Surgeon specialty differences in single-level anterior cervical discectomy and fusion

Shobhit V. Minhas, Ian Chow, Alpesh A Patel, John Yah Sung Kim*

*Corresponding author for this work

Research output: Contribution to journalArticlepeer-review

18 Scopus citations

Abstract

Study Design: Retrospective cohort study.

Objective: To determine the impact of spine surgeon specialty on 30-day postoperative complication rates of single-level anterior cervical discectomy and fusions (ACDFs).

Summary of Background Data: ACDFs are performed by both neurological and orthopedic surgeons. Although previous studies have examined preoperative risk factors for postoperative complications in ACDFs, no studies have shown the impact of surgical specialty on these variables.

Methods: All patients who underwent any single-level ACDF between 2006 and 2012 were selected from the American College of Surgeons National Surgical Quality Improvement Program database. Propensity-score matching was used to reduce confounding preoperative differences. Baseline demographics, comorbidities, and complications were compared between the 2 surgical specialties using univariate analyses. Multivariate logistic regression models were created to isolate independent effects of surgeon specialty on complications.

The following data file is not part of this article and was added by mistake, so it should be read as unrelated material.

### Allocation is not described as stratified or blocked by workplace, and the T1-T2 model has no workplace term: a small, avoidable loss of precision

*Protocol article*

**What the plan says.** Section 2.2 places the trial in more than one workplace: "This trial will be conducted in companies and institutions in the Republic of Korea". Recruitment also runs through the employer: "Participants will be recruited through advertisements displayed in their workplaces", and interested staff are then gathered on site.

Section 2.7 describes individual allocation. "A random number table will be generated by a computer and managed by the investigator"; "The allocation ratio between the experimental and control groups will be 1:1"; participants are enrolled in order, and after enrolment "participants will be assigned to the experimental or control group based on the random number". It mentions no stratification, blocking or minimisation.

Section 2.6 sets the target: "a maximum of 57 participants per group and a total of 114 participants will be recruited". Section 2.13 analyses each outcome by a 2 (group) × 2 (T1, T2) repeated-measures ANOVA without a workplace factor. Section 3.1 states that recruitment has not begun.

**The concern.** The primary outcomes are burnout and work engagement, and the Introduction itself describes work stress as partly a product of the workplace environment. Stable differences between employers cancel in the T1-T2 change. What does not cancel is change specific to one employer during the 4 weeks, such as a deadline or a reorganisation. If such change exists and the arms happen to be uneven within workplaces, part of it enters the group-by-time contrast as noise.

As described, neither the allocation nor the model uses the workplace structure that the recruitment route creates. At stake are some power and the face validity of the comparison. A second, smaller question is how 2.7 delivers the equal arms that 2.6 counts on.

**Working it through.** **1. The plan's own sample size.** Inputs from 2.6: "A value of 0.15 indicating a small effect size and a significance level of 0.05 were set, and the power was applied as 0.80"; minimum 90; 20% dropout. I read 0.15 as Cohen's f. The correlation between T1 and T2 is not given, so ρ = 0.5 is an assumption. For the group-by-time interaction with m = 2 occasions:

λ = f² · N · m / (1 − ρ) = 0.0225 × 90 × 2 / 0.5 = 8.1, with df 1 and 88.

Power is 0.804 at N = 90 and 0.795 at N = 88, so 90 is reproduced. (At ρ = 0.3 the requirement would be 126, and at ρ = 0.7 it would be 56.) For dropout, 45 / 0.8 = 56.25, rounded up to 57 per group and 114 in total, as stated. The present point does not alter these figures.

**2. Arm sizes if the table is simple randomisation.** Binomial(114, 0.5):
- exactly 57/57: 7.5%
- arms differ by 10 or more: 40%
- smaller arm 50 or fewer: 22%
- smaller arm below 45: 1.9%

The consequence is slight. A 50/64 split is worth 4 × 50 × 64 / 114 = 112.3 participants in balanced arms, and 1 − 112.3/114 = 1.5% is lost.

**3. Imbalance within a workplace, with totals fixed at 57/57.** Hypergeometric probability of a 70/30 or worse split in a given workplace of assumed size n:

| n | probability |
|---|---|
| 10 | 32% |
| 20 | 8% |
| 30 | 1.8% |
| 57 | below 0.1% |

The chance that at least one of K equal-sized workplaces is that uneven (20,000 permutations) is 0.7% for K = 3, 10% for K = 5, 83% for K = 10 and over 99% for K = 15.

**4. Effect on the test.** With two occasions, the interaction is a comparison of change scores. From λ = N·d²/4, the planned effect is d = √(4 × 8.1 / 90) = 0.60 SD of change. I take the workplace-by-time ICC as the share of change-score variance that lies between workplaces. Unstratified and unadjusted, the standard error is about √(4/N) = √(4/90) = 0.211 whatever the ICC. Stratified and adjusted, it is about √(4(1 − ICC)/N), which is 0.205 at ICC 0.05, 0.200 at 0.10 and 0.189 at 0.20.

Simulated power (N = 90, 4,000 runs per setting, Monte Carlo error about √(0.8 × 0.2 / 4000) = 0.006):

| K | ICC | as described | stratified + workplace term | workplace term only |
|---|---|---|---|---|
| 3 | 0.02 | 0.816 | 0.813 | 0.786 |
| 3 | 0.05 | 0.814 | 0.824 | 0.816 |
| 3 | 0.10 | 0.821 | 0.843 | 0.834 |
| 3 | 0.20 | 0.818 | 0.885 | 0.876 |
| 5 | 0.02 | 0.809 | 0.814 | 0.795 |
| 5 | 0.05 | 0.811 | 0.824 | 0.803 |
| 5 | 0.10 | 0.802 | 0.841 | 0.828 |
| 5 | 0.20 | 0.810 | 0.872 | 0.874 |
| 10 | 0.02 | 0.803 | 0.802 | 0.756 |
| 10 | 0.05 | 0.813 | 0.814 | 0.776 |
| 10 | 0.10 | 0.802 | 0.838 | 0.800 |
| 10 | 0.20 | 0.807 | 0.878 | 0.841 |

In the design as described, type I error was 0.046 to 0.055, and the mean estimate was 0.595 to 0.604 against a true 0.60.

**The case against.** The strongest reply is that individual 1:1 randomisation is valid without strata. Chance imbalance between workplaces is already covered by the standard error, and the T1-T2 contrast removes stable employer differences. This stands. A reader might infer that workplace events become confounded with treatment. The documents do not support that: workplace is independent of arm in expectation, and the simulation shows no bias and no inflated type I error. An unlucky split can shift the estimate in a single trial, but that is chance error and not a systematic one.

Results: A total of 1944 patients undergoing single-level ACDFs were included in our analysis. Orthopedic surgeons and neurosurgeons performed 19.9% and 80.1% of ACDFs, respectively. Patients who underwent surgery by neurosurgeons had a higher number of comorbidities. After propensity matching, however, not all preoperative variables vary significantly between the specialty cohorts. Multivariate analysis of the propensity-matched groups revealed that for single-level ACDFs, treating physician cohort (orthopedic surgeons vs. neurosurgeons) was not associated with higher odds for overall complications (OR, 1.708; 95% CI, 0.849-3.436; P = 0.133), surgical site complications (OR, 0.869; 95% CI, 0.233-3.247; P = 0.835), or medical complications (OR, 1.863; 95% CI, 0.805-4.311; P = 0.146).

Conclusion: Spine surgeon specialty is not a risk factor for any reported postoperative complication in patients undergoing singlelevel ACDFs.

Original languageEnglish (US)
Pages (from-to)1648-1655
Number of pages8
JournalSpine
Volume39
Issue number20
DOIs
StatePublished - Jan 1 2014

Keywords

  • ACDF
  • ACS NSQIP
  • Arthrodesis
  • Comorbidities
  • Medical complications
  • Overall complications
  • Propensity-score matching
  • Single-level cervical fusion
  • Spine surgeon specialty
  • Surgical complications

ASJC Scopus subject areas

  • Orthopedics and Sports Medicine
  • Clinical Neurology

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